It was not until now that the upper half of the man came back into the boat. His arms were wet and dirty, and he washed them over the side. In his right hand he held something, and he washed that in the river too. It was money. He chinked it once, and he blew upon it once, and he spat upon it once, — “for luck,” he hoarsely said — before he put it in his pocket.


The girl turned her face towards him with a start, and rowed in silence. Her face was very pale. He was a hook-nosed man, and with that and his bright eyes and his ruffled head, bore a certain likeness to a roused bird of prey.

“Take that thing off your face.”

She put it back.

“Here! and give me hold of the sculls. I’ll take the rest of the spell.”

“No, no, father! No! I can’t indeed. Father! — I cannot sit so near it!”

He was moving towards her to change places, but her terrified expostulation stopped him and he resumed his seat.

“What hurt can it do you?”

“None, none. But I cannot bear it.”

“It’s my belief you hate the sight of the very river.”

“I — I do not like it, father.”

“As if it wasn’t your living! As if it wasn’t meat and drink to you!”

At these latter words the girl shivered again, and for a moment paused in her rowing, seeming to turn deadly faint. It escaped his attention, for he was glancing over the stern at something the boat had in tow.

“How can you be so thankless to your best friend, Lizzie? The very fire that warmed you when you were a babby, was picked out of the river alongside the coal barges. The very basket that you slept in, the tide washed ashore. The very rockers that I put it upon to make a cradle of it, I cut out of a piece of wood that drifted from some ship or another.”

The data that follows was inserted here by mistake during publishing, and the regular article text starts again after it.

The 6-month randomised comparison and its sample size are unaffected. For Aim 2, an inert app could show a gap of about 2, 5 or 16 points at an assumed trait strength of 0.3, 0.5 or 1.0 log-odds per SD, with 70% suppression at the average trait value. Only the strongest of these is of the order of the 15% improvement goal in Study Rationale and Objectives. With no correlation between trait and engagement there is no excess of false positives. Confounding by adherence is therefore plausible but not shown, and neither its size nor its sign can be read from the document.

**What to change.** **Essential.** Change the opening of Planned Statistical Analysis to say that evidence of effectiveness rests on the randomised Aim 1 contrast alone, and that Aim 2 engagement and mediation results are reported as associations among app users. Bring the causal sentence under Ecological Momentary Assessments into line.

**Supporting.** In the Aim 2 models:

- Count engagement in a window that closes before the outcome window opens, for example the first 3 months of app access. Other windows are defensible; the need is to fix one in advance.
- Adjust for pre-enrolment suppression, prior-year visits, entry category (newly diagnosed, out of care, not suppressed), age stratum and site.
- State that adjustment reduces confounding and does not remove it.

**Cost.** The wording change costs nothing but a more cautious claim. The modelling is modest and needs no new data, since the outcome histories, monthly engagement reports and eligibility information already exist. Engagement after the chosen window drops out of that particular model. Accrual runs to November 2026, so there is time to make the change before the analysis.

Lizzie took her right hand from the scull it held, and touched her lips with it, and for a moment held it out lovingly towards him; then, without speaking, she resumed her rowing, as another boat of similar appearance, though in rather better trim, came out from a dark place and dropped softly alongside.

“In luck again, Gaffer?” said a man with a squinting leer, who sculled her and who was alone. “I know’d you was in luck again, by your wake as you come down.”

“Ah!” replied the other, drily. “So you’re out, are you?”

“Yes, pardner.”

There was now a tender yellow moonlight on the river, and the new comer, keeping half his boat’s length astern of the other boat, looked hard at its track.

“I says to myself,” he went on, “directly you hove in view, Yonder’s Gaffer, and in luck again, by George if he ain’t! Scull it is, pardner — don’t fret yourself — I didn’t touch him.” This was in answer to a quick

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